Scientific Injection Molding Process & Benefits
In a manufacturing environment a manufacturing environment filled with predictive and data-based methods, why should your molding process stray away from what seems to be the normal buzz words over the past decade? Or why should OEM’s allow injection molders in their supply chain that don’t use more advanced molding techniques then the remaining 70% of the suppliers out there? While there are groups of people in plastics that don’t see the benefit behind always using scientific molding principles to the fullest extent of decoupled III, there’s no denying that implementing scientific molding has its benefits.
What is Scientific Injection Molding?
Scientific injection molding is a disciplined approach to using data backed decisions to setup consistent and repeatable molding processes. By creating these extremely robust molding processes, predictive quality and consistent repeatability is the outcome.
This is accomplished through 4 phases:
• Material Selection
• Part Design
• Tooling Design
• Process Development
While each of these phases is important, most people typically think solely of the 4th phase (process development) when they think of scientific injection molding. To fully implement scientific molding, it has to begin with the material selection and through part design to give the tool and production side the highest likelihood of success.
Scientific Molding vs Traditional Molding
Traditional molding principles use a single constant pressure across all of the fill/pack/hold stages, which in turn can lead to inconsistency from “shot to shot” having a process engineer chasing their tail based on the variations. With all of the variables in the injection molding process; melt flow, barrel temperature, hydraulic pressure, mold temperature, etc. utilizing a scientific molding approach curbs the fluxuations in your finished molded product. In scientific injection molding, the fill and pack/hold stages are separated and is the basis for the terminology “decoupled”.
By separating out the first two stages of the process, this limits the shot-to-shot variation and improves consistency by using the non-Newton fluid behavior of the thermoplastic. Decoupled Molding is further broken down into various forms (Decoupled I, Decoupled II and Decoupled III) and the usage of these levels is based on the injection molders equipment (eDART®) or their training level.
The injection molding process is mainly broken down into 3 separate phases:
• Fill: The cavity of the molding tool is filled between 95-99%. This partial filling of the tool establishes the foundation for consistency between shots.
• Pack/Hold: During the Pack/Hold phase the remaining volume is filled and the plastic is compressed to fully “pack” the cavity.
• Cooling/Recovery: During the final phase, Cooling/Recovery, the part is allowed to cool and becomes dimensionally stable.
The traditional molding process fills the plastic into the mold and pack it during the first stage, and then switches to a smaller pump during the hold phase, primarily to conserve energy. The holding pressure was left either at the same pressure as the first stage or, in some cases, slightly lower to minimize overpacking at the gate.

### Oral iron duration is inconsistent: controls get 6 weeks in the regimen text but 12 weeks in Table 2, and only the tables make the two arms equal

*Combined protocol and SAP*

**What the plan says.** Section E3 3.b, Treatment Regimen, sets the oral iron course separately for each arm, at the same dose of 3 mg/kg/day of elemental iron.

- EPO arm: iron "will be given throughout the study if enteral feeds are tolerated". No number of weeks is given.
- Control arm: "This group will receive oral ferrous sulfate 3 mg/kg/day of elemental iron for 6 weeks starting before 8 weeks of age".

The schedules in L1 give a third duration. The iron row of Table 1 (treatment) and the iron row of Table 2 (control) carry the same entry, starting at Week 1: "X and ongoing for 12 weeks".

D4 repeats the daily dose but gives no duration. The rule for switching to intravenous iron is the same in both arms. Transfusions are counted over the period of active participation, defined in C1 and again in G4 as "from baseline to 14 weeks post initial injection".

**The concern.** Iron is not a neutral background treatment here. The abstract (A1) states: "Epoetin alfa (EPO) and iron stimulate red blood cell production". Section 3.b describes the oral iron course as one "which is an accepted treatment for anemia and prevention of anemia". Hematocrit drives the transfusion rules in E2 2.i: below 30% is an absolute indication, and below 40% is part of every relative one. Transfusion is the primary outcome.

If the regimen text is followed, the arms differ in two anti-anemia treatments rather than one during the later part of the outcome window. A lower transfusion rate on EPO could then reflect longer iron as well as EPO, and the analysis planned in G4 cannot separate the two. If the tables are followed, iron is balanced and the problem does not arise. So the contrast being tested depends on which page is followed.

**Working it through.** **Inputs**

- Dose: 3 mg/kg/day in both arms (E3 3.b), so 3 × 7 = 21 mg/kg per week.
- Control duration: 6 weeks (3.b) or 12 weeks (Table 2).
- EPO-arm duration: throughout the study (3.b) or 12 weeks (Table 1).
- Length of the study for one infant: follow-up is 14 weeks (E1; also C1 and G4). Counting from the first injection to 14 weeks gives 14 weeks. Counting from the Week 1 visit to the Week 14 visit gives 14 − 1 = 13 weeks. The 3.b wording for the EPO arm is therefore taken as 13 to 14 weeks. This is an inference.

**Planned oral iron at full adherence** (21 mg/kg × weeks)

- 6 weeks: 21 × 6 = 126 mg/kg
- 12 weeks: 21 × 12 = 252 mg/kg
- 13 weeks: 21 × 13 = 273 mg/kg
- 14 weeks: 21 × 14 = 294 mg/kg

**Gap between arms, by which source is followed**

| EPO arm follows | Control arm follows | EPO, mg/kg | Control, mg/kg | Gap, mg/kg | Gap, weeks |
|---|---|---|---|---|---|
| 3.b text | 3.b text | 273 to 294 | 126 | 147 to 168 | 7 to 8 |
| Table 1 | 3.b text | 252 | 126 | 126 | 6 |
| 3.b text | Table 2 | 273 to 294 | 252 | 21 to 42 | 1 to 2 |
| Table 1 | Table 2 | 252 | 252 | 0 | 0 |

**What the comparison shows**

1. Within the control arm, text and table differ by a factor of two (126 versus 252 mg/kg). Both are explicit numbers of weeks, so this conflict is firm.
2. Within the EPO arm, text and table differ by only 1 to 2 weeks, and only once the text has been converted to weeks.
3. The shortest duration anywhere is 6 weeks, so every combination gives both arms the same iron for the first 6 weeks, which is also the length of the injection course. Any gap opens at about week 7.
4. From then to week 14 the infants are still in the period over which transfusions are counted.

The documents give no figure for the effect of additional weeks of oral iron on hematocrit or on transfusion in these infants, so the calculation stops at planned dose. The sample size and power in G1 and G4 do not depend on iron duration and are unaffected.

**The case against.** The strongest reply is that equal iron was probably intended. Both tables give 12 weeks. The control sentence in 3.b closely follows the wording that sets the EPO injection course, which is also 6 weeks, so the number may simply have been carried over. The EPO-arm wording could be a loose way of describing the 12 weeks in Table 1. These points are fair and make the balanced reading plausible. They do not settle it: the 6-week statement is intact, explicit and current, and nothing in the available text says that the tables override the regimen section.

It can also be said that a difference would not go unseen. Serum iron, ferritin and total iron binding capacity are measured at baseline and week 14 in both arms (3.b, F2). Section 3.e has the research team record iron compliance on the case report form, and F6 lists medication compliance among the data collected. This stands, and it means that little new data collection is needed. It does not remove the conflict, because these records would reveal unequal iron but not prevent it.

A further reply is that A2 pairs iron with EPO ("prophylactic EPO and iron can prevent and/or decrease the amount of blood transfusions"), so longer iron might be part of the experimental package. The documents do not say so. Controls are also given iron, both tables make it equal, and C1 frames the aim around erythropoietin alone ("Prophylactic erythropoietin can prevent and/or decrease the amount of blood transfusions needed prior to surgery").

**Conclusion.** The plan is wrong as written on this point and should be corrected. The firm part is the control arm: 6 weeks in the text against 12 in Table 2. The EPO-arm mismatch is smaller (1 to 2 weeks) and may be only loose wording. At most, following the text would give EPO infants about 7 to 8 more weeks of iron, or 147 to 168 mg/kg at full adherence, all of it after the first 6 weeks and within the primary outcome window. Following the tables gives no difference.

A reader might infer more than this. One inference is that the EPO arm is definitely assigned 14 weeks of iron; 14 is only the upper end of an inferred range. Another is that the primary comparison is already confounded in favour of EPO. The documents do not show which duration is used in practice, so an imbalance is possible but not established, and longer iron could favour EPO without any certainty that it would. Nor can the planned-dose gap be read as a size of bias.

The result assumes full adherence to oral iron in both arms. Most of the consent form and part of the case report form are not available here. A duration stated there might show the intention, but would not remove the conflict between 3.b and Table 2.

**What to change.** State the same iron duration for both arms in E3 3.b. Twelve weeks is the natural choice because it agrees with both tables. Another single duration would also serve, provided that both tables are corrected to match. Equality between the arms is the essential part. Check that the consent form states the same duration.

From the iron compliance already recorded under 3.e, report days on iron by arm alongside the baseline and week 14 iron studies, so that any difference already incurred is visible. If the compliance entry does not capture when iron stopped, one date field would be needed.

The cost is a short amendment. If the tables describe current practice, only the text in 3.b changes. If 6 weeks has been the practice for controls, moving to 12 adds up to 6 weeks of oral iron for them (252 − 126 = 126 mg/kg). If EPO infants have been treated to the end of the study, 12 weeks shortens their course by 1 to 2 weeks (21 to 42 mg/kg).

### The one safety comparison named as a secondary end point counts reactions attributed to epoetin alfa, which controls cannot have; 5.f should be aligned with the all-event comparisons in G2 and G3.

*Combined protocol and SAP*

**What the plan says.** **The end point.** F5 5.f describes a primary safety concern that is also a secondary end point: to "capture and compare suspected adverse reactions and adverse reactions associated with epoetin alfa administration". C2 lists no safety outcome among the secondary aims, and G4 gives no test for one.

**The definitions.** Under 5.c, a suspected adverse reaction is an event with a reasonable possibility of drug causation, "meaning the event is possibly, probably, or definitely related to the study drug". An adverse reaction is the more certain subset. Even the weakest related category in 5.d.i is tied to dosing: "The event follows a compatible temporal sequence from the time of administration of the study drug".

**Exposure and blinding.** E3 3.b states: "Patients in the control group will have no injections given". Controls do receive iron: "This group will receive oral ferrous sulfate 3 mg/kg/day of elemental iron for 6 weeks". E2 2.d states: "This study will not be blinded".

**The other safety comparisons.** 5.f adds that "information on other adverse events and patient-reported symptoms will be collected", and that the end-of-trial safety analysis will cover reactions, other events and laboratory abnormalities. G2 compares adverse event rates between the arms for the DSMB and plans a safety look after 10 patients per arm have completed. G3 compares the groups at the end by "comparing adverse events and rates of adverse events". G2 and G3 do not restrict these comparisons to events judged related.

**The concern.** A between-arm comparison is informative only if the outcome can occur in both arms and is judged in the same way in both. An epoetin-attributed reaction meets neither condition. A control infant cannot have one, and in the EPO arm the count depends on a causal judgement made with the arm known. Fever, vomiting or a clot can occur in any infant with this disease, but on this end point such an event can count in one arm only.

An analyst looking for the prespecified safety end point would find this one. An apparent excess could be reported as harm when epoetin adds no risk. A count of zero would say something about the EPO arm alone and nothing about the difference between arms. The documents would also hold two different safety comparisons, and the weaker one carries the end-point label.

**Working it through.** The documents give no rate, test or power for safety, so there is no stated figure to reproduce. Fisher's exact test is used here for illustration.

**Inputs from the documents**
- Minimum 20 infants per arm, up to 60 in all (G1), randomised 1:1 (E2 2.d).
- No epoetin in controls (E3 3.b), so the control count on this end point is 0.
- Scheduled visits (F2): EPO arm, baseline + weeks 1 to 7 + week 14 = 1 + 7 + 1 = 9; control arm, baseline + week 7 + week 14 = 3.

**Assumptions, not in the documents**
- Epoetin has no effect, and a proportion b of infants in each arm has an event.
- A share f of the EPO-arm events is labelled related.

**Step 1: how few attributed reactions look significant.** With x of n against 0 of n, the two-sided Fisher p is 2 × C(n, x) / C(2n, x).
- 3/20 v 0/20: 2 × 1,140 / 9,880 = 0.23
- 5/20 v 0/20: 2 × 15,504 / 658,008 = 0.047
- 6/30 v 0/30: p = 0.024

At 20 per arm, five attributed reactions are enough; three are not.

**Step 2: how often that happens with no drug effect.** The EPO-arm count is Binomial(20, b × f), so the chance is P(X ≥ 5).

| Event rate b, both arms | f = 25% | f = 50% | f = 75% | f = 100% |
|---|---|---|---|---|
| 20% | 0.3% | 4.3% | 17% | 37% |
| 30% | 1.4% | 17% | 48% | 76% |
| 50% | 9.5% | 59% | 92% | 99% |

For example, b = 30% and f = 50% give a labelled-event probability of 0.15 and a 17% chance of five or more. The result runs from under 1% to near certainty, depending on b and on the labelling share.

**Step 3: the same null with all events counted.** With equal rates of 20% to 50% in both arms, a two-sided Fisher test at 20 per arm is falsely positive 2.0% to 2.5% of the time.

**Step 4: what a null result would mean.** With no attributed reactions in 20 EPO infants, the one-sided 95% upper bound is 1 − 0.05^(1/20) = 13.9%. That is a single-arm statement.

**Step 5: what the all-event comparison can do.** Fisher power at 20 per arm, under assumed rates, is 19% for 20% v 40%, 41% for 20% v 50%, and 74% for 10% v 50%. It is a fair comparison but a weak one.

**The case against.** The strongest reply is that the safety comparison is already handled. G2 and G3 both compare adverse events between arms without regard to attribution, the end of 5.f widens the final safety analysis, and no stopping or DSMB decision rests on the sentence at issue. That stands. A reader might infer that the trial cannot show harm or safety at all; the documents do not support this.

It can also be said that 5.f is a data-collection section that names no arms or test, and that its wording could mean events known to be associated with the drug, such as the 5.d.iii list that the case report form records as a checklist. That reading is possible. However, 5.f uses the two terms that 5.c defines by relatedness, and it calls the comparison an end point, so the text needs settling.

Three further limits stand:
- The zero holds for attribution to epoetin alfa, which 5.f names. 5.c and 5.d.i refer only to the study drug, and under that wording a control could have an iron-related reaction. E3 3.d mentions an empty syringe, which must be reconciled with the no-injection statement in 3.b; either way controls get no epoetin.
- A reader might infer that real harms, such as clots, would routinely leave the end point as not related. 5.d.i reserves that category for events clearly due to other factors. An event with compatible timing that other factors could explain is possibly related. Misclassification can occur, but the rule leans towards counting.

The benefits behind scientific over traditional molding at the highest level are significant for shot-to-shot consistency, predictable quality, lower scrap rates and a more robust part.
Scientific Molding Levels & Certifications
With the different molding levels within scientific injection molding comes different levels on monitoring, control and investment (financial and time) from the injection molder.
Per RJG, the different classification definitions are below:
•Decoupled I: An improved technique of molding, which can be achieved on certain types of parts, is Decoupled I. This technique was used in the 1970s when cavity pressure control was initiated. With this technique, the mold is filled at a controlled velocity until the mold is volumetrically full. At this point, the machine is transferred to a set holding pressure and melt inertia (kinetic energy and the decompression of the melt) is used to pack the mold. Filling is disconnected from packing, but the inertia of the first-stage fill is the major component of the packing process. This is a process that requires a high degree of machine repeatability and is not for the faint of heart. It is generally only used in a very limited set of specific applications.
•Decoupled II: If we are to achieve faster fill rates to take advantage of rheology, we must be able to fill quickly and consistently. The only way to do this is to fully separate the filling phase from the packing phase. If we do not separate the fast fill from the sudden stop at the end (when the cavity is volumetrically full), the melt inertia will cause a rapid buildup of pressure when the plastic hits the end of the cavity, producing flash. This is analogous to driving your car into the back wall of the garage to stop it.
A better approach is to slow down before hitting the end of the cavity, thus a decoupling the fast fill stage from the packing stage. Using Decoupled II, this is accomplished by transferring from fill into second-stage pressure when the mold is 95% to 98% full. This is analogous to driving fast on the way home from work and slowing down before parking in the garage.